Quinn Nystrom, diabetes advocate and author of “If I Kiss You, Will I Get Diabetes” joins eHealth Radio and the Diabetes and Health News Channels. Her company, Qspeak, allows her to advocate, consult and raise funds for diabetes research.
Listen to interview with host Eric Michaels & guest Quinn Nystrom discuss the following:
- What are the biggest misconceptions about diabetes?
- What have you learned from living with diabetes?
- What motivated you to write this book, "If I Kiss You, Will I Get Diabetes?"
- You've been publicly vocal about Joan River's recent comments about diabetes. As she stated, "Get fat. Get diabetes. Die. Lose your fingers." What upset you the most about this?
- What do you hope people will walk away with after hearing you speak or reading your book?
Quinn Nystrom is one of those unique individuals that commands a presence. Whether she’s speaking to an audience of teenagers or adults, Nystrom can relate to both and with the launch of her new book, IF I KISS YOU, WILL I GET DIABETES? for River Place Press, you’ll be hearing her name a lot.
Inspired by her teenage self, the book is Nystrom’s first-hand account of negotiating life with a chronic illness and she now devotes her full-time efforts to diabetes advocacy and has been recognized nationally for her contributions.
For the past 17 years, she has been sharing her story of living with type-1 diabetes to audiences across the country. As the National Youth Advocate for the American Diabetes Association (ADA) she spent a year traveling to diabetes camps, convention halls, the White House, corporate offices and the United States Congress. Her message was simple: Find a cure for diabetes and provide support and care for the millions of people living with the disease.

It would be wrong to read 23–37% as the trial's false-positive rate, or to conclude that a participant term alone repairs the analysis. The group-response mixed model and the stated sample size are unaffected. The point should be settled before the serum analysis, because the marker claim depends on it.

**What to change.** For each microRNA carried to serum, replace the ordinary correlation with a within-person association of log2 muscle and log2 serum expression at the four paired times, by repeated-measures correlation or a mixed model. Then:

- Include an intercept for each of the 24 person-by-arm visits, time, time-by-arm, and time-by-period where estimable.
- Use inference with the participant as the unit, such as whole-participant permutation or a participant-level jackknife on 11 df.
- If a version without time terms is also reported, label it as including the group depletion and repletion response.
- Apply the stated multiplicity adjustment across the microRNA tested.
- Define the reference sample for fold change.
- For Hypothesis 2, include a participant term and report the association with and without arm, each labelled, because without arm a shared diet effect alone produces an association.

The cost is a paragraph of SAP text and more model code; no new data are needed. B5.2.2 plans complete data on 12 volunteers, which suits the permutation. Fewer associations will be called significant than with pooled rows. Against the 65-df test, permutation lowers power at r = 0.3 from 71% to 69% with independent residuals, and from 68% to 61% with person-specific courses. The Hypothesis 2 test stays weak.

Nystrom grew up in Brainerd, Minnesota with her younger brother Will who was diagnosed with Type 1 diabetes when he was five years old. By age ten, she was fundraising and going door to door in her small town to raise money for a cure for her baby brother’s disease. However, three years later, Nystrom was diagnosed with Type 1 and her goal to finding a cure became a lifelong mission. She was named the National Youth Advocate for the American Diabetes Association (ADA) at age sixteen and spent a year traveling across the country. Her message was simple; find a cure for diabetes and support the millions of Americans living with it.
Currently a graduate student at Syracuse University in Communication's Management, Nystrom attends S.I. Newhouse School of Public Communications, ranked #1 in the country with alums such as Bob Costas and Dick Clark. As a public speaker she travels across the country to diabetes camps, convention halls, corporate offices, United States Congress and yes, The White House. Her company, Qspeak, allows her to advocate, consult and raise funds for diabetes. A portion of the books proceeds goes to the non-profit she founded called Dateline Diabetes, whose mission is to provide support for people living with diabetes.
Nystrom currently lives in Minneapolis where she enjoys skating on the lakes, making her monthly dinner club with childhood friends, and volunteering at her local church.